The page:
So I loved those first N.E.R.D. and Neptunes albums back in the day – didn’t we all? – and obvs Pharrell has been a big part of many a musical project I’ve enjoyed. But I wasn’t expecting much from this. I don’t know why. Like you say, it’s not something he needs to do. So I’m only first listens, so this is just an immediate response.

    First few tracks…OK, so I’m really liking this. That first tune with Rihanna is a belter.
    And then…mmm, the beats are all really similar. In fact, there’s one song that they all remind me of. Oh wait, I remember which one…

    …a track that of course has Pharrell’s fingerprints all over it. So yeah, feel like it loses its way a great deal in the second half after a bright start. Finally, Ed Sheeran, WTF? NO, NO, NO.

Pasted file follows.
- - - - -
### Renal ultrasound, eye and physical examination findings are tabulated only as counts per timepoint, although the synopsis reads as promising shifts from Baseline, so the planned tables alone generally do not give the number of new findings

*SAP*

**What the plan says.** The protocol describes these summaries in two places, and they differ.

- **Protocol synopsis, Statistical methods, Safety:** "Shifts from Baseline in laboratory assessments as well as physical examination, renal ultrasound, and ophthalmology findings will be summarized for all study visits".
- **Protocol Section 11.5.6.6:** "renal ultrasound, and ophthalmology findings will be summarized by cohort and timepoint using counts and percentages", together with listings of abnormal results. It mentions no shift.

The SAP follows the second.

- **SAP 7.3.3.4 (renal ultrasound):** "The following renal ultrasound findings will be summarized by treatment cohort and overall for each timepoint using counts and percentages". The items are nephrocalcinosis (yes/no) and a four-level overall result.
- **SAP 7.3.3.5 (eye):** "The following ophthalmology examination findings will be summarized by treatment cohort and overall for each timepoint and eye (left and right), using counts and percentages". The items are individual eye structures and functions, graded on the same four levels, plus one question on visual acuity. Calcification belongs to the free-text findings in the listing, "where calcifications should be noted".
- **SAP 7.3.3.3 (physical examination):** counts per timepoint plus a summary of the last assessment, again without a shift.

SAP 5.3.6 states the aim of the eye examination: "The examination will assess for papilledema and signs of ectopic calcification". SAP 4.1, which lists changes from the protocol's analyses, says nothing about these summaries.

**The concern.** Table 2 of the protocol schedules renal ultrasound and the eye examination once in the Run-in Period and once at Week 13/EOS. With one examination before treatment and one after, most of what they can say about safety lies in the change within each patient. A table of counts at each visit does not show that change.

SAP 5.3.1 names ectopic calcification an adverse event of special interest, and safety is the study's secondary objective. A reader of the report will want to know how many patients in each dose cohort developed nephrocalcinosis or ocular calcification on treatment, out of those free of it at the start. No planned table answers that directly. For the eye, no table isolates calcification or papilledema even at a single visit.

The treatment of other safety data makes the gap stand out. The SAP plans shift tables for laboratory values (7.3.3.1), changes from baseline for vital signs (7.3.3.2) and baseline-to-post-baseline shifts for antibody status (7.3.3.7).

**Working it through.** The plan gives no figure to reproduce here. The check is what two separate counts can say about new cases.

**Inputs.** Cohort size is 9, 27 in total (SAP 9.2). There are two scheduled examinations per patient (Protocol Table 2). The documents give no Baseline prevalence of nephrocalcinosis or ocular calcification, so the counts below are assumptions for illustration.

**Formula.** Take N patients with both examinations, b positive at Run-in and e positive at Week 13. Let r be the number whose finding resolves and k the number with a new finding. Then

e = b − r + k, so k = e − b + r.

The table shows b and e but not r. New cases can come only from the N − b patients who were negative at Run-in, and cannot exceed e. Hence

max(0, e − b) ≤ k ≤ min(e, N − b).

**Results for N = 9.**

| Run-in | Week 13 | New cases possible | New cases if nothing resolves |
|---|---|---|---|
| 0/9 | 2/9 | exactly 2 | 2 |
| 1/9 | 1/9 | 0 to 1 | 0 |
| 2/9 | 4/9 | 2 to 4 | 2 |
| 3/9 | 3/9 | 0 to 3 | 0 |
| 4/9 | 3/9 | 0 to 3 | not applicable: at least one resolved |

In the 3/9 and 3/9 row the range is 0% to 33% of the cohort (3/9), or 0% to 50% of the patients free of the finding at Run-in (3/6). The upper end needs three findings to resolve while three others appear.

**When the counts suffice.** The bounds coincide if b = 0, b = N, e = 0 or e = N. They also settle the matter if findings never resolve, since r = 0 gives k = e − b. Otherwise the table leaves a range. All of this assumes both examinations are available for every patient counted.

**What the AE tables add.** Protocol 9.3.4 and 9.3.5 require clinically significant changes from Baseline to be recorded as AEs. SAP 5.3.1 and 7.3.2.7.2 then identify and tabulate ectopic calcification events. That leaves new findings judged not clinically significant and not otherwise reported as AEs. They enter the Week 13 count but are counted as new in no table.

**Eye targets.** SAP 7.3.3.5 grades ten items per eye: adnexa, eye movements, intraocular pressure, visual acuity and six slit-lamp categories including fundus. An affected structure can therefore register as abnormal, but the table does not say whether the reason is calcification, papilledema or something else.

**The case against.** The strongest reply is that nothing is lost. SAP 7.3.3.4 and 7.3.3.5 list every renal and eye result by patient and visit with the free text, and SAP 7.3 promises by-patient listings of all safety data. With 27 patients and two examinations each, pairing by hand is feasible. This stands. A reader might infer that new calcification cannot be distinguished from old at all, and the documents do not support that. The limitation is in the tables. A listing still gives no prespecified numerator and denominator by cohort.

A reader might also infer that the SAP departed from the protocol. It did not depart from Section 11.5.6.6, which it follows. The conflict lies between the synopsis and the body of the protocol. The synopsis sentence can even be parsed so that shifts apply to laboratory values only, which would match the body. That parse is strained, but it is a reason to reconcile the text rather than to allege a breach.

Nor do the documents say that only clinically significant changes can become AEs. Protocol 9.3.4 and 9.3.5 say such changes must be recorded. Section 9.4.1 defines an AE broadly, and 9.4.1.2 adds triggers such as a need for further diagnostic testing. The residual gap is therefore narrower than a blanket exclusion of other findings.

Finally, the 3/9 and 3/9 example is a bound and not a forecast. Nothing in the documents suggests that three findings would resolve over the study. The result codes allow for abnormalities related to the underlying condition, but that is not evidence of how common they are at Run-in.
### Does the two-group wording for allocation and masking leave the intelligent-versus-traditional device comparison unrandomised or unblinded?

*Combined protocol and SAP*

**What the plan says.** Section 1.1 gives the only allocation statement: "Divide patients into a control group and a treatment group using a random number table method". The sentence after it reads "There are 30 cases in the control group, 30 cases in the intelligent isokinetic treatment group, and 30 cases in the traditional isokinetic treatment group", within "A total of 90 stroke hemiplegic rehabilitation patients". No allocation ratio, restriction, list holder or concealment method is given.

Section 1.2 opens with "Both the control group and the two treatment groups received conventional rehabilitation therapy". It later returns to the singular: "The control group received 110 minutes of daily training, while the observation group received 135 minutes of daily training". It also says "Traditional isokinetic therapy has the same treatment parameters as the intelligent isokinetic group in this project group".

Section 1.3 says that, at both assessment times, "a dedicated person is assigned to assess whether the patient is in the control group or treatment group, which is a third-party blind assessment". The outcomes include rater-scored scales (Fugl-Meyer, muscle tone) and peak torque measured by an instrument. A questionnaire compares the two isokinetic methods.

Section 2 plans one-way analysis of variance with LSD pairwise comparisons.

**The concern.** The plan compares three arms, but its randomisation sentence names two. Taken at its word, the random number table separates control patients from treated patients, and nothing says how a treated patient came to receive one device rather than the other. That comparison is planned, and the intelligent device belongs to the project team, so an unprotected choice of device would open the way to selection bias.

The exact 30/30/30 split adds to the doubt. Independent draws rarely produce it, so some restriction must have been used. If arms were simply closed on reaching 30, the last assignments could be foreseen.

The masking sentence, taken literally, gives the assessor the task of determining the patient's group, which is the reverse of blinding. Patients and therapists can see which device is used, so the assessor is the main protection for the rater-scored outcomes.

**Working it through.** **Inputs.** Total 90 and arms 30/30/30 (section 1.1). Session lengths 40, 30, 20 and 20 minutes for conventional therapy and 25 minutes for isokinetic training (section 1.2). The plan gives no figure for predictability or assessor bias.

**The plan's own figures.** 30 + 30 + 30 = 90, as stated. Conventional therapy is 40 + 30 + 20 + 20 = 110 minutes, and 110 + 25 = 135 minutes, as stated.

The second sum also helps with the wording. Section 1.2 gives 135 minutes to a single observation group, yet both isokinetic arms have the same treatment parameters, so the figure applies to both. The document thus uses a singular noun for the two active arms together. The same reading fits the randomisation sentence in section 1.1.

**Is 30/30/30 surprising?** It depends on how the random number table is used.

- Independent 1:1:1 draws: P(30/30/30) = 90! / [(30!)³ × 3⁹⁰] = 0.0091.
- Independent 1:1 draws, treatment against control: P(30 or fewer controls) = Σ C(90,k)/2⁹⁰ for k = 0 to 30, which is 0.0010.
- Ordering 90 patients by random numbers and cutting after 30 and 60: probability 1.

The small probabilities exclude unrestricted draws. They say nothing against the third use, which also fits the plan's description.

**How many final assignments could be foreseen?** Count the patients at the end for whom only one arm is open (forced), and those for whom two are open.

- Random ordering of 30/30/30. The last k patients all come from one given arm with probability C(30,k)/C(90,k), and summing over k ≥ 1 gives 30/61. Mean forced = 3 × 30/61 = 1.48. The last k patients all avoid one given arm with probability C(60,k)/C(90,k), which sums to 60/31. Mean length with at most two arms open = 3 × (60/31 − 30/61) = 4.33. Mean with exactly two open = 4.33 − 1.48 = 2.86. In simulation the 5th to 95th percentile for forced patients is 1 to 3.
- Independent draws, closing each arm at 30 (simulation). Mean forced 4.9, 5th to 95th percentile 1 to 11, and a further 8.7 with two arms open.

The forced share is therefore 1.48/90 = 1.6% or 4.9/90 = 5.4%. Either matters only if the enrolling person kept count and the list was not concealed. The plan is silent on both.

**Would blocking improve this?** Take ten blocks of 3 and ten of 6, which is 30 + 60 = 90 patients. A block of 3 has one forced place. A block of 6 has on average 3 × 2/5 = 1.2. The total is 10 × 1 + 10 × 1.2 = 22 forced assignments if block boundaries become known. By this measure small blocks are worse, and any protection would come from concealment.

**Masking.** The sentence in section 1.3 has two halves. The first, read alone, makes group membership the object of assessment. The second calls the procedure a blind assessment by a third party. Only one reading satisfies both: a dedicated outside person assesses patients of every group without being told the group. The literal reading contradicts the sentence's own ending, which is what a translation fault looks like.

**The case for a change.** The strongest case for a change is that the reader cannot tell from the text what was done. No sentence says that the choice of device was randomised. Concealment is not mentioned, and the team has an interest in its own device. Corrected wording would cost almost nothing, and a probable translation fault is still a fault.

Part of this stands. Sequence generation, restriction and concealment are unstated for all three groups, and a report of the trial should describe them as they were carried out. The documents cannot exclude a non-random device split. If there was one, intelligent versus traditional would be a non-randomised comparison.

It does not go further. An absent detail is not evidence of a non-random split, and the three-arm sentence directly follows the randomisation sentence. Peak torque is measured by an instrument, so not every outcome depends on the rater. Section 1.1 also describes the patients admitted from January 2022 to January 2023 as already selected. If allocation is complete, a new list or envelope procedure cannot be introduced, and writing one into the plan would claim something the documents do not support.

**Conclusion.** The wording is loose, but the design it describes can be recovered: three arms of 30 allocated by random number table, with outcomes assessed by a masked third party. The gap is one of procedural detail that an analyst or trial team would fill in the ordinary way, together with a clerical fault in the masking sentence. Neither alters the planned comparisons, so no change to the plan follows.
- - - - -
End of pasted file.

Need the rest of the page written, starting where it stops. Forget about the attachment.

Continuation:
Anyway, more soon….

  2. misterstory

    Hey. I was so scared of this. I decided not to listen to this album ahead of Guy choosing it which obviously sets me at a huge disadvantage. I was a huge fan of Neptunes production for a chunk of time before ‘In search of …’ not trying to be cool or whatever but that’s just how it was. I love pretty much every track they did, loved all the really old NORE tracks they produced all the early Kelis etc etc. I totally overlooked the playbook they repeated because it was a damn good playbook. There was a week, not sure of the year but probably 2003/4 where there was 5 or 6 Neptunes produced tracks in the top 20. Between them and Timberland they had that time pretty much sewn up. In search of was great. Really great. Both versions. I had the non-live instrument version first and I recall (though he won’t admit it) extolling its virtues to David when I first got it. I loved every track, instantly. And I still do. Lapdance, Provider. Rockstar. etc. Damn there’s some good tunes. Flye Or Die – meh. Whatever. And then I Iost touch really.